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  1. ... Offshore Wind Energy ... • Definition • Economics and benefits • Challenges & difficulties • Technical details ... • Design environment ............................................................................................................

  2. Definition: Offshore wind power refers to the construction of wind farms in bodies of water to generate electricity from wind . Unlike the typical usage of the term "offshore" in the marine industry offshore wind power includes inshore water areas such as lakes.

  3. Economics and benefits: 1. Offshore wind power can help to reduce energy imports. 2. reduce air pollution and greenhouse gases. 3. meet renewable electricity standards . 4. create jobs and local business opportunities.

  4. The advantage is that the wind is much stronger off the coasts, and unlike wind over the continent . • offshore breezes can be strong in the afternoon, matching the time when people are using the most electricity. • Offshore turbines can also be "located close to the power-hungry populations along the coasts, eliminating the need for new overland transmission lines".

  5. Challenges & difficulties : • The current state of offshore wind power presents economic challenges significantly greater than onshore systems - prices can be in the range of 2.5-3.0 million Euro/MW. The turbine represents just one third to one half of costs in offshore projects today, the rest comes from infrastructure, maintenance, and oversight.

  6. Larger turbines with increased energy capture make more economic sense due to the extra infrastructure in offshore systems. • Additionally, there are currently no rigorous simulation models of external effects on offshore wind farms, such as boundary layer stability effects and wake effects. • This causes difficulties in predicting performance accurately, a critical shortcoming in financing billion-dollar offshore facilities.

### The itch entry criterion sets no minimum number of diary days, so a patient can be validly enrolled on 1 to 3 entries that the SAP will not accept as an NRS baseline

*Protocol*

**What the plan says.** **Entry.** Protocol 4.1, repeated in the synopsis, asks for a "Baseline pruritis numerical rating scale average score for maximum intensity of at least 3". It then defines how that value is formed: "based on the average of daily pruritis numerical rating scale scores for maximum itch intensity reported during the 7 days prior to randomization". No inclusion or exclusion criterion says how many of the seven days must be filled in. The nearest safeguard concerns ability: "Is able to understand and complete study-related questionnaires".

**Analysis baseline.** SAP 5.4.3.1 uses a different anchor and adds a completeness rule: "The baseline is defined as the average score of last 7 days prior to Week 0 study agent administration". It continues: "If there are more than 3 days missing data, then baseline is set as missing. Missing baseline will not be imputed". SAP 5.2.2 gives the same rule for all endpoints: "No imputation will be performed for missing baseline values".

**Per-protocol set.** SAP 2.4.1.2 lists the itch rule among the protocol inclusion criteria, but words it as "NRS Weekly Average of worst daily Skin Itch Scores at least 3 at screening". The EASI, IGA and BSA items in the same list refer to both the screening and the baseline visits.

7. A report from a coalition of researchers from universities, industry, and government, lays out several things needed in order to bring the costs down and make offshore wind more economically viable: • Improving wind performance models, including how design conditions and the wind resource are influenced by the presence of other wind farms. • Reducing the weight of turbine materials • Eliminating problematic gearboxes • Turbine load-mitigation controls and strategies • Turbine and rotor designs to minimize hurricane and typhoon damage • Economic modeling and optimization of costs of the overall wind farm system, including installation, operations, and maintenance • Service methodologies, remote monitoring, and diagnostics.

  8. Technical details ... In 2009, the average nameplate capacity of an offshore wind turbine in Europe was about 3 MW, and the capacity of future turbines is expected to increase to 5 MW. Offshore turbines require different types of bases for stability, according to the depth of water. To date a number of different solutions exist: • A monopile (single column) base, six meters in diameter, is used in waters up to 30 meters deep. • Gravity Base Structures, for use at exposed sites in water 20– 80 m deep.

  9. Tripod piled structures, in water 20–80 metres deep. • Tripod suction caisson structures, in water 20-80m deep. • Conventional steel jacket structures, as used in the oil and gas industry, in water 20-80m deep. • Floating wind turbines are being developed for deeper water .